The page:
From nude pictures of celebrities to politicians caught in compromising positions, verifying the authenticity of images online is often no easy task. To address this problem, a team at Duke University looking has developed software called YouProve that can be integrated into the Android operating system to track changes made to images or audio captured on an Android smartphone. The software then produces a non-forgeable "fidelity certificate" that uses a "heat-map" to summarize the degree to which various regions of the media have been modified compared to the original image.
Landon Cox, a computer scientist at Duke, and students Peter Gilbert, Henry Qin, Kyungmin Lee and DJ Sharkey collaborated with Jaeyeon Jung of Microsoft Research and Anmol Sheth of Technicolor Research to design YouProve. They altered the Android operating system so that it keeps copies of images or audio clips that are opened in apps, such as Facebook and Photoshop Express for Android, and then tracks what modifications the app makes.
If the app saves a modified version of the media to a file on a phone or sends it over a wireless network, YouProve compares the original data to the modified one using advanced audio and image analysis algorithms. It then produces a fidelity certificate that identifies and displays to what degree various regions of the media have been preserved or modified.
Cox says the fidelity certificates are produced using emerging tamper-resistant, "trusted" hardware on mobile devices that guarantees they are generated securely and cannot be fabricated. He says that the hardware is a standard feature on PCs and new smartphones but it remains largely unused on both platforms.
The fidelity certificate, along with the modified media, can then be posted online so individuals or citizen reporting services, such as CNN iReports or Al Jazeera's Sharek, can check a photo's authenticity. Opening the file in YouProve's online Photo Analysis Visualizer produces a "heat-map" showing the extent to which various areas of the image differ from the original.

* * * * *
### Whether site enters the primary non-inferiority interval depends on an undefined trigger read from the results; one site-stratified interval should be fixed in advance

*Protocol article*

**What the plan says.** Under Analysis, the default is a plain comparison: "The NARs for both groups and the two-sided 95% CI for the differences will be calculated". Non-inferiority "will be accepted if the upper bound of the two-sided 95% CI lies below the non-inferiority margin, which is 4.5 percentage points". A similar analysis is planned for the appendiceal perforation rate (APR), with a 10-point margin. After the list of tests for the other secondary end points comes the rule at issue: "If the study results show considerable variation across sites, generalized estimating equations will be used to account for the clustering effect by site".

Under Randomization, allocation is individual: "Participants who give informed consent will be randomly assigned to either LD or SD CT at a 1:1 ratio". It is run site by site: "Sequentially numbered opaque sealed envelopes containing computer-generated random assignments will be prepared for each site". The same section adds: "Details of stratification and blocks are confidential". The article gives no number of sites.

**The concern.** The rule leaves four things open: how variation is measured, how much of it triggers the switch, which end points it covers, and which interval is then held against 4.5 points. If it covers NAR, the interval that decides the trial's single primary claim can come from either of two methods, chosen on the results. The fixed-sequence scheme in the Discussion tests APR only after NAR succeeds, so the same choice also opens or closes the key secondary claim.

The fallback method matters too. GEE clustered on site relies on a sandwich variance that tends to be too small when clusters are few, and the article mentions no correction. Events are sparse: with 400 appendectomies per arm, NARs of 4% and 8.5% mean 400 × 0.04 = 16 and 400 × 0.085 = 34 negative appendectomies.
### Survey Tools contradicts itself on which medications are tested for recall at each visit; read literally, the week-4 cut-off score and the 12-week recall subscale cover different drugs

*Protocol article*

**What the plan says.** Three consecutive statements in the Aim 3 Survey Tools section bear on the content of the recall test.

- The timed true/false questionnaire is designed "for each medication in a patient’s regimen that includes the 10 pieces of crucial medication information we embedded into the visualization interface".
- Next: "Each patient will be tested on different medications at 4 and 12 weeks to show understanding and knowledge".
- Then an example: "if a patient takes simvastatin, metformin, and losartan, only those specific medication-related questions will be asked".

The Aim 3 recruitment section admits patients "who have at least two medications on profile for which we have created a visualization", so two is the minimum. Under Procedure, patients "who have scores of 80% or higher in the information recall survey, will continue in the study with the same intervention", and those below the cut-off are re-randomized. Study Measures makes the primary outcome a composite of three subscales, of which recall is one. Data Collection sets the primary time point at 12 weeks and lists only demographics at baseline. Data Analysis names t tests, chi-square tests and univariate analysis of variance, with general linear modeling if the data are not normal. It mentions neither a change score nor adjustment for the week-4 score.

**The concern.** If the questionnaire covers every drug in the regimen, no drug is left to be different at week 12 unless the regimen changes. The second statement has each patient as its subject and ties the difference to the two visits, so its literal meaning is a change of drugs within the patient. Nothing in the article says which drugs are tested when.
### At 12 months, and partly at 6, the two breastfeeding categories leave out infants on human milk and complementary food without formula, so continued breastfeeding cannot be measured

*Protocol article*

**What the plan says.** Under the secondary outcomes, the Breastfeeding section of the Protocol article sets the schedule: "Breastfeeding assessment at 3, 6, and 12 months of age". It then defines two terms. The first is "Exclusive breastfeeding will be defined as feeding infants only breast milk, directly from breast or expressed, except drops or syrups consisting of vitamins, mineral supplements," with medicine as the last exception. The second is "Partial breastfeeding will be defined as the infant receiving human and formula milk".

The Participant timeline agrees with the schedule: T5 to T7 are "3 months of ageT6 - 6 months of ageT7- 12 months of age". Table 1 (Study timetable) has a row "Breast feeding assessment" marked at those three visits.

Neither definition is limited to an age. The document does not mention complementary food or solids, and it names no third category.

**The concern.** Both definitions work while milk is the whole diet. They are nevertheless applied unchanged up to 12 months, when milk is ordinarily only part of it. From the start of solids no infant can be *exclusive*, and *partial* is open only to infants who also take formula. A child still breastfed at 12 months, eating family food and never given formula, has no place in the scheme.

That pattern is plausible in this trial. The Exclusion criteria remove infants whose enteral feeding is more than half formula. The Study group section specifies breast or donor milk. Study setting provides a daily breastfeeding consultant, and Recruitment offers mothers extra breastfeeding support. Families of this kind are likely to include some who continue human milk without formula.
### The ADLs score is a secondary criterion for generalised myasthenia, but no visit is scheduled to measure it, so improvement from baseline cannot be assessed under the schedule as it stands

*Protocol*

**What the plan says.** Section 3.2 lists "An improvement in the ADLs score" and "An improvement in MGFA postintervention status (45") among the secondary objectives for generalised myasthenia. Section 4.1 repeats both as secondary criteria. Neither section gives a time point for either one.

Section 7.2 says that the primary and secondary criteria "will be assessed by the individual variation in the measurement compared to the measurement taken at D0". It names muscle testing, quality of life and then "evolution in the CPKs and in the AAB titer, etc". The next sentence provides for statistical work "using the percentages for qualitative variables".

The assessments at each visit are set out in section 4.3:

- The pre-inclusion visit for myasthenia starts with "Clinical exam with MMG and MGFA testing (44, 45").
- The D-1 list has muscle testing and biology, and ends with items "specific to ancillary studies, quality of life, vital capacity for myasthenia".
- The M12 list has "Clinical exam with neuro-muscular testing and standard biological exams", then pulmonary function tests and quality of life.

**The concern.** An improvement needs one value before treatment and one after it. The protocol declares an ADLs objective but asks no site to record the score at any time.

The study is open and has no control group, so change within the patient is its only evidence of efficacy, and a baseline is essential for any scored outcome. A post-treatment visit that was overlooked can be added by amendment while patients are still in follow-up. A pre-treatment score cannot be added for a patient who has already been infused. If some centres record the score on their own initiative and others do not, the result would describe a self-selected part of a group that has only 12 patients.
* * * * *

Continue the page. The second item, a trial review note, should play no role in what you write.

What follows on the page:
"With the Arab Spring and the Iranian protests in 2009, we relied on citizen journalists for information," said Cox. "But as crowd-sourced content plays an increasingly important role in world affairs, falsified media could have severe consequences. It's important that we make sure the information we are getting is accurate."
With the software monitoring media files for compression, cropping and blurring, it is able to complete an analysis of a five-minute audio clip in less than 70 seconds and a 5-megapixel photo in under 30 seconds without interrupting simultaneous use of other applications on the phone. In tests, the developers say that YouProve correctly identified edited regions of photos or audio clips with an accuracy of 99 percent.
For YouProve to be deployed on smartphones and other devices, manufacturers will need to make their devices' trusted hardware accessible to the software. Cox is optimistic this will happen in the near future.
Cox and his collaborators presented their results on YouProve at the Association for Computing Machinery Conference on Embedded Networked Sensor Systems in Seattle earlier this month. The related paper, "YouProve: Authenticity and Fidelity in Mobile Sensing," can be downloaded here.
Here's a short video showing how YouProve works.
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